While struggling with the odd concept of a two-tier distribution of suffering in extermination camps, I was interrupted by Greta’s arrival. With a decisive glance she saw that the wind blew smoke in the right direction. Wrapping Arnold with an adoring look, she tucked in a little the plaid tartan blanket that covered up his skeletal legs and deposited a maternal peck on his forehead.

John Dow, waiting at the end of the garden near the exit portico, was pulling at his smoke with a frozen smile. He saluted in our direction, briefly taking to his forehead the real estate section of the New York Times rolled up in his left hand like a poor alibi. Greta was tender but in a hurry:

- Vieder sehen, chatzi! I won’t be long. We’re going to the matinee and I am taking my car. John’s Chevy has an air filter problem but is still working okay. Keys are under the driver seat in case you need to get somewhere in a hurry.

Einstein Princeton Wikipedia

Arnold smiled, half closing his tired German eyes, these same Swabian eyes from that celebrated poster of Albert Einstein in Princeton. His bony knees were traversed by a spasm of tenderness muffled by the blanket:

- I am not going anywhere…

Which meant literally: Now, where would I run other than into the arms of the Great Reaper? He was giving Greta back the change from her gift of tenderness with a more adoring look. Fine silver exchanged for fine gold, in greater quantity from him, it seemed. Greta took leave, looking me straight in the eyes:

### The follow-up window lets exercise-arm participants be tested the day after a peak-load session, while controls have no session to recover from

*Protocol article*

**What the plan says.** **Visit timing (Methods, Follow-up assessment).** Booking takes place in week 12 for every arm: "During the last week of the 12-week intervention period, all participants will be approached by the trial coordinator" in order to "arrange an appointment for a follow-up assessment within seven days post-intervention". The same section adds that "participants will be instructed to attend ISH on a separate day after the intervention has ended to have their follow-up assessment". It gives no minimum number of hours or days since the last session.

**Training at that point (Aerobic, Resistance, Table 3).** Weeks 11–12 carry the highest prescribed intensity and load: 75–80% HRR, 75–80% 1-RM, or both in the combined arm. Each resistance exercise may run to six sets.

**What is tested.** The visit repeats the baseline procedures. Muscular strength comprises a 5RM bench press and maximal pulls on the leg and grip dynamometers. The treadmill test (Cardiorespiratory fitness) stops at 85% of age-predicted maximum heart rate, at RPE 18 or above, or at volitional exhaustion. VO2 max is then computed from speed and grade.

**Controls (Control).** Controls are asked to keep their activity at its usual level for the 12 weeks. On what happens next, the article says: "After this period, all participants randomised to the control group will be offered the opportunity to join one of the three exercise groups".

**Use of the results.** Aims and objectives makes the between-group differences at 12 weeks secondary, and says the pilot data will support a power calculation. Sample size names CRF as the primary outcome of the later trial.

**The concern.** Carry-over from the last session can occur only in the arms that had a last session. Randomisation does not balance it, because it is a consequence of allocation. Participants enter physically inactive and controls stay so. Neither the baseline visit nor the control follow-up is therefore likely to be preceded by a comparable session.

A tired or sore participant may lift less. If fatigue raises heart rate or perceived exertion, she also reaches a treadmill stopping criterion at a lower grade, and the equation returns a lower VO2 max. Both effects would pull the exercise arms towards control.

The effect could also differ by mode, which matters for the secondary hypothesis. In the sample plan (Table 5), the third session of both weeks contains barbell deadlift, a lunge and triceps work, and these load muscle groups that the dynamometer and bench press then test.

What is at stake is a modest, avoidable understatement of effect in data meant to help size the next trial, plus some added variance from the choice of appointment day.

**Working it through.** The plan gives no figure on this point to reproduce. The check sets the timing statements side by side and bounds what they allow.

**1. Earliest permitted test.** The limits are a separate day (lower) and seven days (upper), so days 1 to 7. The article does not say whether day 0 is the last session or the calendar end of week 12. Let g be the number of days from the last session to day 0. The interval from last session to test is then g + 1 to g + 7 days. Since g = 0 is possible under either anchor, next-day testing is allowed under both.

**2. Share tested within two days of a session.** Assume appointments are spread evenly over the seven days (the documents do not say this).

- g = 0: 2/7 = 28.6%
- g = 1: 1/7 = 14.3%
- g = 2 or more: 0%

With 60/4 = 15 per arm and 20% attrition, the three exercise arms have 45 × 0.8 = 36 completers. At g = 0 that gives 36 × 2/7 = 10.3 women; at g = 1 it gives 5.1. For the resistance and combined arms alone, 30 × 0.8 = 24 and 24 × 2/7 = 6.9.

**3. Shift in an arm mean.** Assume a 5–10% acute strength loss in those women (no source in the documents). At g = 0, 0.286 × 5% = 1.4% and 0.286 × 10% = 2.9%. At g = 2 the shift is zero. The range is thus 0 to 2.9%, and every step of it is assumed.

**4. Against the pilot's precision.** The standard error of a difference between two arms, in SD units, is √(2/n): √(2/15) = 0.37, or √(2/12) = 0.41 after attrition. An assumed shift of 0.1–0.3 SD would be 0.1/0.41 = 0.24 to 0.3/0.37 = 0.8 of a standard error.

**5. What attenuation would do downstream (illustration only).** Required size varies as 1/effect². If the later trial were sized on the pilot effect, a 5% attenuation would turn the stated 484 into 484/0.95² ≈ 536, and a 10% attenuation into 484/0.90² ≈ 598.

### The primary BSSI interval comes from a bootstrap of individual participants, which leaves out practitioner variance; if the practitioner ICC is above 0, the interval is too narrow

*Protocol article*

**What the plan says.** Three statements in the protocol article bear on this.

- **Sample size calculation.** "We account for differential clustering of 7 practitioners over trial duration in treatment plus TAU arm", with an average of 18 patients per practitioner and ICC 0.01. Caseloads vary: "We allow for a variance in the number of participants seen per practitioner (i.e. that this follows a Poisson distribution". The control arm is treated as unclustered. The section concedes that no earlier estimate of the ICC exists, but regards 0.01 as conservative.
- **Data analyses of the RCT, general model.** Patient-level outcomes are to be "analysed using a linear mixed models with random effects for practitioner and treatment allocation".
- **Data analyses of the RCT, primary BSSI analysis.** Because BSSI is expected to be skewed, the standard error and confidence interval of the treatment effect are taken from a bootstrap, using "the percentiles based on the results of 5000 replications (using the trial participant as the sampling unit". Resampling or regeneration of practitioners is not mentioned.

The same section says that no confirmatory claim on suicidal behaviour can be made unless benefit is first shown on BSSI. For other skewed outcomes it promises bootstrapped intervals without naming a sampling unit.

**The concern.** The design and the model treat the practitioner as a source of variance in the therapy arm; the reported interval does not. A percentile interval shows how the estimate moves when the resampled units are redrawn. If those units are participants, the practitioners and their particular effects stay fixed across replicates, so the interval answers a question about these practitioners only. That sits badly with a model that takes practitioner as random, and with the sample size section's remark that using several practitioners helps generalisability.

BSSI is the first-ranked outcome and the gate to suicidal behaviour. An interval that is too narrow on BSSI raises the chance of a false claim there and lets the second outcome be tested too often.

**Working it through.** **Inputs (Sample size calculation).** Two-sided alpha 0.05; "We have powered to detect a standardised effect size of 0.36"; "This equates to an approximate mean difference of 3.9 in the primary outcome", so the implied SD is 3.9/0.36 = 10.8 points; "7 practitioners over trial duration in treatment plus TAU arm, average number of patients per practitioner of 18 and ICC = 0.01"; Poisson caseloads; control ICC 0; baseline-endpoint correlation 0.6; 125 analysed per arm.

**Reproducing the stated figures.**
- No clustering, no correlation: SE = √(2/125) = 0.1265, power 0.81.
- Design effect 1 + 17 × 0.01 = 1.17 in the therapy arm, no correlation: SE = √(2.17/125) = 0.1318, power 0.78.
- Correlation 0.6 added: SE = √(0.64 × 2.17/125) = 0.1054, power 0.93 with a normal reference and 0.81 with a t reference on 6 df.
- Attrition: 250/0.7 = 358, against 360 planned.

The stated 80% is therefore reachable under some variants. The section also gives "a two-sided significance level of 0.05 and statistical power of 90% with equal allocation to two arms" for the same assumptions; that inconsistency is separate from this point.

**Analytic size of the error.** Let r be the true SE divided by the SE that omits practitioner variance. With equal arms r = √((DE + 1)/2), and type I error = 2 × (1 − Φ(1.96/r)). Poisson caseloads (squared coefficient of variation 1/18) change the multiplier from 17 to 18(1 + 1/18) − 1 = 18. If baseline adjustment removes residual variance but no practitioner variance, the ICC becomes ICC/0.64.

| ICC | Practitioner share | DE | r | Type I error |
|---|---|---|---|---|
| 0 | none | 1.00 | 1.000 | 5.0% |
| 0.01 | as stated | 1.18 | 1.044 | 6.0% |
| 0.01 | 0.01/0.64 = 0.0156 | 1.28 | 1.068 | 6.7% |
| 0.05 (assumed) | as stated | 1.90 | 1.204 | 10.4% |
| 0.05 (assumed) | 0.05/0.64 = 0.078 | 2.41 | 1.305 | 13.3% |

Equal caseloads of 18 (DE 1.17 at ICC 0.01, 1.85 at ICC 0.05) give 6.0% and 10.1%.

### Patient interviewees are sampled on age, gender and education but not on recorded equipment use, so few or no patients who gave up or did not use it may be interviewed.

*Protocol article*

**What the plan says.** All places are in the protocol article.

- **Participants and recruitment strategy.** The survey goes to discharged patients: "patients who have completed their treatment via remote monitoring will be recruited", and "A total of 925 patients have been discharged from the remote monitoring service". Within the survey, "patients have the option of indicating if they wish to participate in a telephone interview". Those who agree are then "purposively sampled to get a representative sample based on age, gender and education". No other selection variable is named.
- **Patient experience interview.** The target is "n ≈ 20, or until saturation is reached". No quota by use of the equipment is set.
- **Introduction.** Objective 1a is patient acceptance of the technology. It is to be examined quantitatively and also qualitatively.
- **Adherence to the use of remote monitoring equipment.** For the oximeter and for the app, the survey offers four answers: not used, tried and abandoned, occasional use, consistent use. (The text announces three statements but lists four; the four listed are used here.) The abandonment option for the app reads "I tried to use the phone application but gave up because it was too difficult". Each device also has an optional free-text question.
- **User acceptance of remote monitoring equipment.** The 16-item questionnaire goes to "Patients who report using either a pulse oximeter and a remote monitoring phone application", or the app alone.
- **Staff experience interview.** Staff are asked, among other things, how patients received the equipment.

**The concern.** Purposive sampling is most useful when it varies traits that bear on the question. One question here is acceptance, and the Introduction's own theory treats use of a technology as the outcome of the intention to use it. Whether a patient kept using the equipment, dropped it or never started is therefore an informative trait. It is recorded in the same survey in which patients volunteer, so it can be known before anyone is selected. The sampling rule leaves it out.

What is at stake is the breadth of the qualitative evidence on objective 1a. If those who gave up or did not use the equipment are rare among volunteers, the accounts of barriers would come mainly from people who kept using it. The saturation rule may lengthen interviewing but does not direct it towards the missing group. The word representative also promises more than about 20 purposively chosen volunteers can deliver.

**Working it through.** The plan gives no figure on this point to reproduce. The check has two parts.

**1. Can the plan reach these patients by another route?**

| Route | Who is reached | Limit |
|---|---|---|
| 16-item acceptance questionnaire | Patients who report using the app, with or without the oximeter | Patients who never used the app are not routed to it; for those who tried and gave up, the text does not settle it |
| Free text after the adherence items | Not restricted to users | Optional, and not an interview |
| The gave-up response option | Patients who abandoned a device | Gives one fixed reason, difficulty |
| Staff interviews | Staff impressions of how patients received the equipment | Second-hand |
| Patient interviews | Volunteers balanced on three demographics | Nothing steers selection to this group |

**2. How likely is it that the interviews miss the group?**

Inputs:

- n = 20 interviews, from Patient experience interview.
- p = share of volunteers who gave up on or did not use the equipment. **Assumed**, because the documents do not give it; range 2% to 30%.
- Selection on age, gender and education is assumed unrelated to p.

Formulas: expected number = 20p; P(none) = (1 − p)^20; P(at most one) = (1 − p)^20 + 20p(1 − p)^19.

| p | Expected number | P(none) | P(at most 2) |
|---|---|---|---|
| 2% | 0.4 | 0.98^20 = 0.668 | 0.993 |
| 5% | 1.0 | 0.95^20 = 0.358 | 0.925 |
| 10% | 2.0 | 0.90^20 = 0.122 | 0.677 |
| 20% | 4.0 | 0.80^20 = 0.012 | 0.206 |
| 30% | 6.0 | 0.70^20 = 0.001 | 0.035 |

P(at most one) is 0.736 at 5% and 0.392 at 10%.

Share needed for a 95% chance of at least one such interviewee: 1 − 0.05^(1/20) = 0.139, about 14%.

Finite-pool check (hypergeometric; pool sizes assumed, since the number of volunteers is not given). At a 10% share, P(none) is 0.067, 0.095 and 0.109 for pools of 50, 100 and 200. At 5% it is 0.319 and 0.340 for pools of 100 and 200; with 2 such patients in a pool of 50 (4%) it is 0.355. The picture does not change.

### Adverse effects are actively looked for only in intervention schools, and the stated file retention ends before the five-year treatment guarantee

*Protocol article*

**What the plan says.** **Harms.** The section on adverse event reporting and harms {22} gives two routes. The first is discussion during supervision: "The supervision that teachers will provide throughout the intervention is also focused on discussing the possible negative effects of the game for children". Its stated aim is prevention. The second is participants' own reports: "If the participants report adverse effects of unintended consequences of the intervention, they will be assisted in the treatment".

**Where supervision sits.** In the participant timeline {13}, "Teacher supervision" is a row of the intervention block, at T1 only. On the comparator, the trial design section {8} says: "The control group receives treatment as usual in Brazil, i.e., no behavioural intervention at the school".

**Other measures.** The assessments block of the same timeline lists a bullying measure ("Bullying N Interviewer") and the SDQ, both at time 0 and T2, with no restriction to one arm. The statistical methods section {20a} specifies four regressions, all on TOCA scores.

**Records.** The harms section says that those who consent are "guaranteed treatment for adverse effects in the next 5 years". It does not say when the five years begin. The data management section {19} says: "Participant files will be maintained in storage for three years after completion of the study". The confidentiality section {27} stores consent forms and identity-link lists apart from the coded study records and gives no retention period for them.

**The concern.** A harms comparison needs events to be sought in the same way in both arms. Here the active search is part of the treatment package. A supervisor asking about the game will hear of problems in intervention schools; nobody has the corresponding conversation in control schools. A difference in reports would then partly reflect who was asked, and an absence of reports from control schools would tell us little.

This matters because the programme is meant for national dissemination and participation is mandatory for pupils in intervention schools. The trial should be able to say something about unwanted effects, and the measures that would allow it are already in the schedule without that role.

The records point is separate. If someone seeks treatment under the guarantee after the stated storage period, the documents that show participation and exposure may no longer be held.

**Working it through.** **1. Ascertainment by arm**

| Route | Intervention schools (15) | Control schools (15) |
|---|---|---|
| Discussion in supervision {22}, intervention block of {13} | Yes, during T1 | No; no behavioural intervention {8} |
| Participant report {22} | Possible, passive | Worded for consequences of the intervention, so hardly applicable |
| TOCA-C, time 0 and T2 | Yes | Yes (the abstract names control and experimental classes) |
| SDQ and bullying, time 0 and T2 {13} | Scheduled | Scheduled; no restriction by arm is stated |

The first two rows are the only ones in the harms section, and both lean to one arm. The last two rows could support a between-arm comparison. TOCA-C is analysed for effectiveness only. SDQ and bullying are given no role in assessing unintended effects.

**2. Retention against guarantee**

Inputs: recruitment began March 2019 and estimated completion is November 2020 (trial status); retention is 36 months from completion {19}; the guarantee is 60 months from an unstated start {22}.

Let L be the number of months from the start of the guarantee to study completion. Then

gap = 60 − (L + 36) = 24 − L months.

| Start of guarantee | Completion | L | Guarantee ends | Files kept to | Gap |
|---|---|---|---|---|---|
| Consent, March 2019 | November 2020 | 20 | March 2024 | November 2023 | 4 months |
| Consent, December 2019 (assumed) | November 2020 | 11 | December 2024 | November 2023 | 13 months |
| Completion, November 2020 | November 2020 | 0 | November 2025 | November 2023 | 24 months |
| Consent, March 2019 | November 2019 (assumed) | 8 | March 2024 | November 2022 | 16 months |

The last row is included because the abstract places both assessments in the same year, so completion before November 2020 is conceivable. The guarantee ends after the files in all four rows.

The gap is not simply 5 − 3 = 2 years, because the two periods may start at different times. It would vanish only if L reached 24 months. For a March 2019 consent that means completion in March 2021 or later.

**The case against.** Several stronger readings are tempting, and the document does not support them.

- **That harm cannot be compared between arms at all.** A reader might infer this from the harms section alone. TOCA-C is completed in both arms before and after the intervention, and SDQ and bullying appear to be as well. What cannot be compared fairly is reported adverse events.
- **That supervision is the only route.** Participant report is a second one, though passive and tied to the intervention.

- Pierre! Be nice to Uta, she is crazy about you, you know!

As for me, I was taking nothing for granted, certainly not from Uta. The feelings my German girlfriend manifested towards me, I perceived as a perverse effect of this wieder gutmachung, this desire of penitence manifest in a whole post-war generation of Germans. At the time, I could not imagine a woman as beautiful as Uta could love me without some ulterior motive.

Moreover, Uta was Veit Harlan’s niece, the author of a classic of Nazi cinema, The Jew Süss. She never missed an occasion of turning her famous uncle, who lived a golden retirement in Capri, into an innocent victim of Goebbels, the malignant Third Reich head of Propaganda. The tenuous link between Uta and Jud Süss was putting my fragile identity to a test and severely mortgaged my choice of Cinema as a personal avenue of artistic expression.

As for these manifestations of Germanic tenderness between a dying cuckold and his adulterous wife, I found them rather decadent. As a young man, I was convinced their strange mores were directly responsible for the fall of the Weimar Republic and the emergence of the Third Reich. Today, I think they are the proof of a love that has withstood the vicissitudes of time by adapting itself to the caprices of History.

March 8, 2020